Logarithms and Exponents

• Since so much is binary log in CS almost always means log2 • Definition: log2 x = y if x = 2y

• So, log2 1,000,000 = “a little under 20” • Just as exponents grow very quickly, logarithms grow very slowly

Winter 2014 13 CSE373: Data Structures & Algorithms

See Excel file for plot data – play with it!

Logarithms and Exponents

• Since so much is binary log in CS almost always means log2 • Definition: log2 x = y if x = 2y

Winter 2014 14 CSE373: Data Structures & Algorithms

See Excel file for plot data – play with it!

Properties of logarithms

• log(A*B) = log A + log B – So log(Nk)= k log N

• log(A/B) = log A – log B

• log(log x) is written log log x – Grows as slowly as 22 grows quickly

• (log x)(log x) is written log2x – It is greater than log x for all x > 2 – It is not the same as log log x

Winter 2014 15 CSE373: Data Structures & Algorithms

y

Log base doesn’t matter much!

“Any base B log is equivalent to base 2 log within a constant factor” – And we are about to stop worrying about constant factors! – In particular, log2 x = 3.22 log10 x – In general,

logB x = (logA x) / (logA B)

Winter 2014 16 CSE373: Data Structures & Algorithms

Floor and ceiling

Winter 2014 17 CSE373: Data Structures & Algorithms

⎣ ⎦X

⎡ ⎤X

Floor function: the largest integer < X

Ceiling function: the smallest integer > X

⎣ ⎦ ⎣ ⎦ ⎣ ⎦ 2232.722.7 =−=−=

⎡ ⎤ ⎡ ⎤ ⎡ ⎤ 2222.332.3 =−=−=

Floor and ceiling properties

Winter 2014 18 CSE373: Data Structures & Algorithms

⎣ ⎦ ⎡ ⎤

⎣ ⎦ ⎡ ⎤ integer an is n ifnn/2n/23. 1XXX2.

XX1X1.

=+

+

Algorithm Analysis

As the “size” of an algorithm’s input grows (integer, length of array, size of queue, etc.):

– How much longer does the algorithm take (time) – How much more memory does the algorithm need (space)

Because the curves we saw are so different, often care about only “which curve we are like”

Separate issue: Algorithm correctness – does it produce the right answer for all inputs – Usually more important, naturally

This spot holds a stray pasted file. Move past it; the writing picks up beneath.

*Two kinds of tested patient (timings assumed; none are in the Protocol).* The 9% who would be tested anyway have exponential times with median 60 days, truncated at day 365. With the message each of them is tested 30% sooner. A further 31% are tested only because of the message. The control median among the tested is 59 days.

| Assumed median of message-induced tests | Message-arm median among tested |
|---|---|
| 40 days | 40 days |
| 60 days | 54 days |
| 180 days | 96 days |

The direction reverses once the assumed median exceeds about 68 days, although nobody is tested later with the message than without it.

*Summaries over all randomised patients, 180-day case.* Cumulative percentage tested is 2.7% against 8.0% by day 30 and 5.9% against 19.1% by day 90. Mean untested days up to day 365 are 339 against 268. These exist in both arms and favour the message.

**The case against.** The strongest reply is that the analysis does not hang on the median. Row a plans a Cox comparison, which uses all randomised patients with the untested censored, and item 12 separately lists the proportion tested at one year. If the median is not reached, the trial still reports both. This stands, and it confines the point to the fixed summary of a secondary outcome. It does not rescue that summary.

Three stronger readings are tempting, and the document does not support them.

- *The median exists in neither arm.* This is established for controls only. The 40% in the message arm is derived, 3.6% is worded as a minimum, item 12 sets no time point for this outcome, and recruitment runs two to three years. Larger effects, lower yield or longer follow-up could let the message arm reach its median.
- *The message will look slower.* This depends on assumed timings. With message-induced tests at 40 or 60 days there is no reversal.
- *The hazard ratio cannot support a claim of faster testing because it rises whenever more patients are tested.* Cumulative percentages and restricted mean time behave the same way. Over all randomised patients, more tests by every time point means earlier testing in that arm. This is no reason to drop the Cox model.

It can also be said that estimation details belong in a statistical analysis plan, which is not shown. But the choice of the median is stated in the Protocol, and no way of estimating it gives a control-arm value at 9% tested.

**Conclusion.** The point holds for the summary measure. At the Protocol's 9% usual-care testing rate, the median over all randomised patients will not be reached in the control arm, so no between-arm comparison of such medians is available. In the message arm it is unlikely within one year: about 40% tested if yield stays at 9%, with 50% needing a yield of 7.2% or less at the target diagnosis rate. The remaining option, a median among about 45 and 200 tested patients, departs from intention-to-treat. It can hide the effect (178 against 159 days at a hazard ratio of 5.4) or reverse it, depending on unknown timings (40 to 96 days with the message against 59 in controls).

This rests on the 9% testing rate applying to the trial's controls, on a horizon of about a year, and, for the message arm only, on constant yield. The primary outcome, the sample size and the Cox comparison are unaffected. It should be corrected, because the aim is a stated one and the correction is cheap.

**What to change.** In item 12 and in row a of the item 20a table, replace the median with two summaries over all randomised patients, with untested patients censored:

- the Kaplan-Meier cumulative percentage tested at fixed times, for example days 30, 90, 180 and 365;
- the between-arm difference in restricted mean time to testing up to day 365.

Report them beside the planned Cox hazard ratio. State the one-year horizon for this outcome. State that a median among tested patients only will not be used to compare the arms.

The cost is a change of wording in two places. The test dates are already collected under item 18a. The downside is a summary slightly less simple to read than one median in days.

Winter 2014 19 CSE373: Data Structures & Algorithms

Example

• What does this pseudocode return? x := 0; for i=1 to N do for j=1 to i do x := x + 3; return x;

• Correctness: For any N ≥ 0, it returns…

Winter 2014 20 CSE373: Data Structures & Algorithms

Example

• What does this pseudocode return? x := 0; for i=1 to N do for j=1 to i do x := x + 3; return x;

• Correctness: For any N ≥ 0, it returns 3N(N+1)/2 • Proof: By induction on n

– P(n) = after outer for-loop executes n times, x holds 3n(n+1)/2

– Base: n=0, returns 0 – Inductive: From P(k), x holds 3k(k+1)/2 after k iterations.

Next iteration adds 3(k+1), for total of 3k(k+1)/2 + 3(k+1) = (3k(k+1) + 6(k+1))/2 = (k+1)(3k+6)/2 = 3(k+1)(k+2)/2

Winter 2014 21 CSE373: Data Structures & Algorithms

Example

• How long does this pseudocode run? x := 0; for i=1 to N do for j=1 to i do x := x + 3; return x;

• Running time: For any N ≥ 0, – Assignments, additions, returns take “1 unit time” – Loops take the sum of the time for their iterations

• So: 2 + 2*(number of times inner loop runs) – And how many times is that…

Winter 2014 22 CSE373: Data Structures & Algorithms

Example

• How long does this pseudocode run? x := 0; for i=1 to N do for j=1 to i do x := x + 3; return x;

• The total number of loop iterations is N*(N+1)/2 – This is a very common loop structure, worth memorizing – Proof is by induction on N, known for centuries – This is proportional to N2 , and we say O(N2), “big-Oh of”

• For large enough N, the N and constant terms are irrelevant, as are the first assignment and return

• See plot… N*(N+1)/2 vs. just N2/2

Winter 2014 23 CSE373: Data Structures & Algorithms

Lower-order terms don’t matter

N*(N+1)/2 vs.